Chapter 1: Unheeded warnings, the nurses’ concerns and their context
Dr Harold Shipman
In order to understand the context of events as they emerge from the documents reviewed, it may be helpful to recall that the case of Dr Harold Shipman coincided with this period.
Dr Shipman was a GP from 1974. Throughout his career as a GP, Dr Shipman enjoyed a high level of respect within the communities in which he worked. In Hyde in Greater Manchester, he was extremely popular with his patients, particularly his elderly patients.
In September 1998, Dr Shipman was arrested, interviewed and charged with the murder of Mrs Kathleen Grundy, and with other offences associated with the forgery of her will, under which he was to be the sole beneficiary of her estate. He was subsequently suspended from practice and charged with 14 further murders.
In January 2000, Dr Shipman was convicted of 15 counts of murder and one of forging Mrs Grundy’s will. He was sentenced to 15 terms of life imprisonment and, for the forgery, a concurrent term of four years’ imprisonment. The trial judge said that his recommendation to the Home Secretary would be that Dr Shipman should spend the remainder of his days in prison.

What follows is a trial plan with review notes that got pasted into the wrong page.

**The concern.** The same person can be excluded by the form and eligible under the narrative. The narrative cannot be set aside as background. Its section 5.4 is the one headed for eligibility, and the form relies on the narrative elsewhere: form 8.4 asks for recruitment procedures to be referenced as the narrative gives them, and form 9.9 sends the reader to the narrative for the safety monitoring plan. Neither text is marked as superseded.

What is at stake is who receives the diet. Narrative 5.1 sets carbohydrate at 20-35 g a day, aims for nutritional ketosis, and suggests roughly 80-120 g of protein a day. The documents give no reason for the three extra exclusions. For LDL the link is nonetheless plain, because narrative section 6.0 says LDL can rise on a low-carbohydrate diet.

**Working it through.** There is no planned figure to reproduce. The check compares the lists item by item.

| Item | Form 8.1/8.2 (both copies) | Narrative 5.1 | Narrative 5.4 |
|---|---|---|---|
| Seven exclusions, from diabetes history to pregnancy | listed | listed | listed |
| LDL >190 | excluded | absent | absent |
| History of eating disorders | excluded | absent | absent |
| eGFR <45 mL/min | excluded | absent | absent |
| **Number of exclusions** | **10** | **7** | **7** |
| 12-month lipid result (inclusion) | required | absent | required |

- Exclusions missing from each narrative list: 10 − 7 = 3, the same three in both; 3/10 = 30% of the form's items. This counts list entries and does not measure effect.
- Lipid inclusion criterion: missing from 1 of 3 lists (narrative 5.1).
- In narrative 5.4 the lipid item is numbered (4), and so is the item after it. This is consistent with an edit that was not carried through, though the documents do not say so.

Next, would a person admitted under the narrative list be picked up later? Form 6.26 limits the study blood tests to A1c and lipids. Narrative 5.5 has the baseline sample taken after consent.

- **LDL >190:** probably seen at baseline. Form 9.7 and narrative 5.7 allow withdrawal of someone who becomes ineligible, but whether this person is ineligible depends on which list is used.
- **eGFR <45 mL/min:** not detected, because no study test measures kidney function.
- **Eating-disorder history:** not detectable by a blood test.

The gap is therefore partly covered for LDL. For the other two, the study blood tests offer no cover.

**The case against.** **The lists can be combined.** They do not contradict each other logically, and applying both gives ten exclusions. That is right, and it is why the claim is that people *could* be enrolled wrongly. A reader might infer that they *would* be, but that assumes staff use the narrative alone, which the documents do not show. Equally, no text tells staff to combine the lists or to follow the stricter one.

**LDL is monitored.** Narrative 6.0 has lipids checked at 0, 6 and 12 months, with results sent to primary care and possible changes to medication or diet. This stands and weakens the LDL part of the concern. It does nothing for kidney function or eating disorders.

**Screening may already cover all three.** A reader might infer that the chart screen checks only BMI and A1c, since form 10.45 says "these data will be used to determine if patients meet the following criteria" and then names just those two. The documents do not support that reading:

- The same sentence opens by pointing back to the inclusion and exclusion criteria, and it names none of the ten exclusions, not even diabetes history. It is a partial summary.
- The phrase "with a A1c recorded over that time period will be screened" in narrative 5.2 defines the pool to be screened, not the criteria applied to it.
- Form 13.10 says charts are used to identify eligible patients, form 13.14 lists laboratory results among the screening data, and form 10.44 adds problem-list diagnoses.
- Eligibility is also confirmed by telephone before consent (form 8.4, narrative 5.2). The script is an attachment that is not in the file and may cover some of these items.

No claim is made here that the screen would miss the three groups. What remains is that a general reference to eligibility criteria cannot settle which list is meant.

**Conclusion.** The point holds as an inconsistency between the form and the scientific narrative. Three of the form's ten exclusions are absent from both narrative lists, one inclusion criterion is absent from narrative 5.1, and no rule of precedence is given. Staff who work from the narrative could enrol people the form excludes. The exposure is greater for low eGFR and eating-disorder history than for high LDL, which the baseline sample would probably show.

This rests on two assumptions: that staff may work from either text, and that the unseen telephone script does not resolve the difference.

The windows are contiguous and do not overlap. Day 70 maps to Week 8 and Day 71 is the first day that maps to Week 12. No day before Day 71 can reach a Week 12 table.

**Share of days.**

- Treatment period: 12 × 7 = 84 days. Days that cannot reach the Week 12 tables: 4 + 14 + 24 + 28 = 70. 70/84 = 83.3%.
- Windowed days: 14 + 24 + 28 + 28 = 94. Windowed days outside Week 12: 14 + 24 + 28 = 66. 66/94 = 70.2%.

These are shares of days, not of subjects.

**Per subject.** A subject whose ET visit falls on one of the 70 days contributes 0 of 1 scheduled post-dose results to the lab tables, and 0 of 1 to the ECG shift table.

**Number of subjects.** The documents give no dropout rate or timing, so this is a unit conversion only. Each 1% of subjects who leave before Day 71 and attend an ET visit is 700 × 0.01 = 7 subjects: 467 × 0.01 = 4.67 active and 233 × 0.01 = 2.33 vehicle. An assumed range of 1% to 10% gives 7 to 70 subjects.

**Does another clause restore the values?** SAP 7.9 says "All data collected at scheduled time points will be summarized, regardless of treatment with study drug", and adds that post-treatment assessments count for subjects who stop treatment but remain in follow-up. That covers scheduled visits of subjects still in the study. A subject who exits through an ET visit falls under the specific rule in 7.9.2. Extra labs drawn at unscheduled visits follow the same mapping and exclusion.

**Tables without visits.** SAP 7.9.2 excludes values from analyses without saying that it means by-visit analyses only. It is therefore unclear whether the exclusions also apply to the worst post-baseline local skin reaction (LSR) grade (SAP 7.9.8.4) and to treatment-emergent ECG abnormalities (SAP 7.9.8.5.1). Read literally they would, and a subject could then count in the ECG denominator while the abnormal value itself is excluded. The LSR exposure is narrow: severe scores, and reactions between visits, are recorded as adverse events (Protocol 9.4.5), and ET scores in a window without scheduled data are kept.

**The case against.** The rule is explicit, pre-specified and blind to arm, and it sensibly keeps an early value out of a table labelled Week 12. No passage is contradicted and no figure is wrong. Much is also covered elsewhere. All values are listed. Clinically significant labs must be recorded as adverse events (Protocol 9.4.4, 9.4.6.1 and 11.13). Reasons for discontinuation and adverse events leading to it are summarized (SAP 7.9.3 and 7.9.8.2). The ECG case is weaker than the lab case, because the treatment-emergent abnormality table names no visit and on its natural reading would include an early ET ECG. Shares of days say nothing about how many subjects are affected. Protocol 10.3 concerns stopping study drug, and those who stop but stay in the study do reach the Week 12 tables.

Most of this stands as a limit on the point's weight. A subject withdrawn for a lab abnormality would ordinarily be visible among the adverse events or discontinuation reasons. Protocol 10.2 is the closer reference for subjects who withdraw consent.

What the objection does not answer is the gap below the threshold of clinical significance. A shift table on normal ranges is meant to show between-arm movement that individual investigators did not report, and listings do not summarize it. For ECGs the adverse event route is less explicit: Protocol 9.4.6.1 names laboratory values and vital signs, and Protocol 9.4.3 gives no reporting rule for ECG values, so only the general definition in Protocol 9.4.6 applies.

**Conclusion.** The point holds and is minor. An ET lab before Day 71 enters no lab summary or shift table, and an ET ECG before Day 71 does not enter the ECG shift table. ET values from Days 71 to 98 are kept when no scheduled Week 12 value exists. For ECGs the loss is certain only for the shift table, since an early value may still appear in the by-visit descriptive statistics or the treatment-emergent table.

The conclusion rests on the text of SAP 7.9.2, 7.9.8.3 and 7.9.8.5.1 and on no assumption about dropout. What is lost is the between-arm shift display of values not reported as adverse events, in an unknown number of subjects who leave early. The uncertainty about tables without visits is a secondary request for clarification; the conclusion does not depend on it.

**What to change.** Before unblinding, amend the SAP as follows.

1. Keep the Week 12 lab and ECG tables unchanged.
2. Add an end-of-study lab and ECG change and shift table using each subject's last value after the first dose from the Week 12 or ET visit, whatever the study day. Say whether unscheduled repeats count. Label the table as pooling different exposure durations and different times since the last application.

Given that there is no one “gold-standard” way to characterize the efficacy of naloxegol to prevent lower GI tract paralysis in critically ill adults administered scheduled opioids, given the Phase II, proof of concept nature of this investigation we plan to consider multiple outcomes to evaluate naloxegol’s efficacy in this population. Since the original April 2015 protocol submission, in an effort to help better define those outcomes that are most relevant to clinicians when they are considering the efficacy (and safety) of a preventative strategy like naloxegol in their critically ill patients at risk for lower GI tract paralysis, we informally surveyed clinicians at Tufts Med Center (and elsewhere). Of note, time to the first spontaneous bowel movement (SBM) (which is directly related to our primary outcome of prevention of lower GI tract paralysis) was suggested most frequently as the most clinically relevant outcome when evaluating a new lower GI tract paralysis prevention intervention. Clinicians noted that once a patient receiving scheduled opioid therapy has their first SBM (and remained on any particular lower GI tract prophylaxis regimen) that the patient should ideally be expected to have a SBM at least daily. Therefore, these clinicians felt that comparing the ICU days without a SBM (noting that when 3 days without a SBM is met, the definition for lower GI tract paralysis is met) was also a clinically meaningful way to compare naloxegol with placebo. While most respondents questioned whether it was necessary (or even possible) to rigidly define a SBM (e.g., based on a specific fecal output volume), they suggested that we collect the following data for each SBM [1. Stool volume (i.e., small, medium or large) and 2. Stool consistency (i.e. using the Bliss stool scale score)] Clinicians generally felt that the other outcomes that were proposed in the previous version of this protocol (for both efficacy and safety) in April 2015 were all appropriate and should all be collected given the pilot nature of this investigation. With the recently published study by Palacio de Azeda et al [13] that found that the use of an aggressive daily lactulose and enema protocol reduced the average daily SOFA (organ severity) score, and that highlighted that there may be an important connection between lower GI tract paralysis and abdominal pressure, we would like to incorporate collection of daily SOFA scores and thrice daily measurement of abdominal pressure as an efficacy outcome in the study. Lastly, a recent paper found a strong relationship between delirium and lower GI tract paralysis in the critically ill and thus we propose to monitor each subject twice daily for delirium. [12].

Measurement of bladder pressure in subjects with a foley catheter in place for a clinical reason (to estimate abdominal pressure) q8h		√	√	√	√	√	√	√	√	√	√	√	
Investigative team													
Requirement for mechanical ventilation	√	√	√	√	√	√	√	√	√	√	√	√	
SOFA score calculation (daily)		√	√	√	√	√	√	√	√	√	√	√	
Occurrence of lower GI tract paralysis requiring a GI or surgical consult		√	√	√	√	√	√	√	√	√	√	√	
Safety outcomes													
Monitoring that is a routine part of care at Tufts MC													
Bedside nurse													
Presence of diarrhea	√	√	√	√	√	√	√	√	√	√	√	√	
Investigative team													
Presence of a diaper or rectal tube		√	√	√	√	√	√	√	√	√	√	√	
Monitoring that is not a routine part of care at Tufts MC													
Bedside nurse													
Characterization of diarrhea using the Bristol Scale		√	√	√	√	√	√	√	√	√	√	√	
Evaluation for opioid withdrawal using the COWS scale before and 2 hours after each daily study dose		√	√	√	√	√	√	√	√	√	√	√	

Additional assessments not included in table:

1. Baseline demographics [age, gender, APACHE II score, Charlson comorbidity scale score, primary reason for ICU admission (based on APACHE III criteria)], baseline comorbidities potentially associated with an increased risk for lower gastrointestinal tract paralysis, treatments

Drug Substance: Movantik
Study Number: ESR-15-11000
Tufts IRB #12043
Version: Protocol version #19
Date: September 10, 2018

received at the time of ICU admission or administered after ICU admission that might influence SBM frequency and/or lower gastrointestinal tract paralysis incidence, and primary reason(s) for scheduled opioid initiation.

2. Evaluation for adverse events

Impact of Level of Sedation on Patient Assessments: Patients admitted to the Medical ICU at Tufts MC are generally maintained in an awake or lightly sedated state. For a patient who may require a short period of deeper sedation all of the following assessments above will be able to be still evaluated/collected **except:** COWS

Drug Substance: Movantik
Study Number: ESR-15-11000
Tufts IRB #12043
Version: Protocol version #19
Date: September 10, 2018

The Professional Conduct Committee of the General Medical Council subsequently erased Mr Shipman’s name from the medical register.
Between August 2000 and April 2001, the Coroner for South Manchester conducted inquests into the deaths of 27 patients of Dr Shipman, recording verdicts of unlawful killing in 25 cases and open verdicts in the remaining two. In January 2001, the Secretary of State for Health established the Shipman Inquiry, chaired by Dame Janet Smith DBE. On 18 May 2001, the Coroner opened inquests into a further 232 deaths. The Shipman Inquiry published six reports between July 2002 and January 2005. Mr Shipman died in 2004 by hanging himself in his cell at Wakefield Prison.
Treatment of Graham Pink
One further point of context concerns Graham Pink, a nurse at Stepping Hill Hospital in Stockport. Nurse Pink worked in wards for elderly patients and complained about the poor standards of care resulting from insufficient staffing from 1989 to 1993 and other concerns, including record keeping.
Nurse Pink was dismissed from his post as he was accused of breaching patients’ confidentiality when his letters of complaint to an MP became public. The circumstances of Nurse Pink’s allegations and his sacking attracted publicity, drawing attention to the risk of dismissal for NHS staff who might voice concerns publicly. Nurse Pink was successful at a subsequent industrial tribunal, where Stockport Health Authority sought to justify its position by saying that the defence of patient confidentiality was the golden rule of nursing.